In order to prevent yet more wrangling over figures as an alternative to action, Alston recommends that we need a single, nuanced measure of poverty. One that reflects not just income, but the cost of living, and which includes groups like the homeless who have, somewhat unbelievably, been omitted from previous figures. He recommends those of the Social Metrics Commission, whose figures are the default source within his report.

So, what’s been the UK’s response to this final report?

A hand wave and a shrug.

This time it was chancellor Philip Hammond who was tasked with being Hand Waver In Chief, presumably because Theresa May was busy clearing out her desk. He appeared on Newsnight and, with a conviction that would have had Marie Antoinette blushing over her cakes, announced “I don't accept the UN rapporteur's report at all. I think that's a nonsense. Look around you, that's not what we see in this country.”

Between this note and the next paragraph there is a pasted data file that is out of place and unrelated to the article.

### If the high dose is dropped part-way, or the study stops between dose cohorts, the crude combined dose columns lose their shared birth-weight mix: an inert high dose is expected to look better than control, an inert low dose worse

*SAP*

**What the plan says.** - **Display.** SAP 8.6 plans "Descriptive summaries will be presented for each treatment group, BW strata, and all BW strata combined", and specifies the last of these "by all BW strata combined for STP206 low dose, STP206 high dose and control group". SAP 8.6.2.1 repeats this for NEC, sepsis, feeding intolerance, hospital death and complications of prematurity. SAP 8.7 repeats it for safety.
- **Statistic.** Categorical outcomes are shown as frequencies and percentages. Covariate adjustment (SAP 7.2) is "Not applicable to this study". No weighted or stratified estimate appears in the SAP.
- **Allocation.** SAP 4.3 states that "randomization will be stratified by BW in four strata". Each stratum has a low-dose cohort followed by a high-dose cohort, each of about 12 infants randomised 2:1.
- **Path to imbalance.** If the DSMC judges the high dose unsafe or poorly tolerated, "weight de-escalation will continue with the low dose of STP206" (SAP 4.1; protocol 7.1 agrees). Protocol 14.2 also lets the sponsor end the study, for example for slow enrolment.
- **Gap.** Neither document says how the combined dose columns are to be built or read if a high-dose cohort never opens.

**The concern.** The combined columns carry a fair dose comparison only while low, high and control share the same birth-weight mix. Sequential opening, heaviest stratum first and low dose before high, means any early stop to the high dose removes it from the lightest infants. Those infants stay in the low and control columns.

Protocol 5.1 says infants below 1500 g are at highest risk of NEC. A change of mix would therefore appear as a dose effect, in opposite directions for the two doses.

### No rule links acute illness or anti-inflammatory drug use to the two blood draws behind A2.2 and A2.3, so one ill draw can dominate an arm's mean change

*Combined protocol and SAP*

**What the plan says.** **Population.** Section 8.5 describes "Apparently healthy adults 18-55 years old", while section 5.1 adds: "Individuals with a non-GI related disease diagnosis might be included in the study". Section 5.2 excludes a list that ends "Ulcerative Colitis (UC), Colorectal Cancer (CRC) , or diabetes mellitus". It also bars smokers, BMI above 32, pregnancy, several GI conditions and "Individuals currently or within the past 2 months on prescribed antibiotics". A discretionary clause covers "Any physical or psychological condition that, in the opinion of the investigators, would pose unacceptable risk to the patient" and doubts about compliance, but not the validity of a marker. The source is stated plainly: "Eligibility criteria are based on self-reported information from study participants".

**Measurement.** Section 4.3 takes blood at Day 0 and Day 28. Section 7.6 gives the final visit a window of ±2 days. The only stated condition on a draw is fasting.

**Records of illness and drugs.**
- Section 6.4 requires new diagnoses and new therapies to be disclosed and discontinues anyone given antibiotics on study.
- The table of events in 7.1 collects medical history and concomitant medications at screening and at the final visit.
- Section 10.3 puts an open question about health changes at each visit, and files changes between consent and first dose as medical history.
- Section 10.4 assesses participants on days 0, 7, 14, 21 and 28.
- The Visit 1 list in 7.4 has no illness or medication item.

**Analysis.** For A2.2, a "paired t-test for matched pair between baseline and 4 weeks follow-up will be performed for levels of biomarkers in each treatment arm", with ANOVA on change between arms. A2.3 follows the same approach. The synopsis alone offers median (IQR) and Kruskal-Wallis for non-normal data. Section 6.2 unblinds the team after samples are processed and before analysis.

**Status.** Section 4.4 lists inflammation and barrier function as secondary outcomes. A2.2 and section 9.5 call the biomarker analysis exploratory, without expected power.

There’s an obvious problem with that statement of course, which is that presumably Mr Hammond spends rather a lot of his time in the relative splendour of Westminster, or being ferried safely from one affluent bubble to another in the back of a limousine. When he looks around him, he doesn’t see “this country”.

Nonetheless, it seemed only fair to take Mr Hammond’s advice, and take a look around myself. Of course, I’m pretty much in a bubble as well. I live and work in a leafy rural area which is almost the epitome of English middle class comfort. Nonetheless, here are a few things I’ve noticed around me…

  • There’s a permanent collection in the supermarket for the local foodbank. It started as a thing that would appear around Christmas or harvest festivals. Now it’s just there all the time. A little guilty pile of food by the exit.
  • Sleeping bags in doorways where none were before.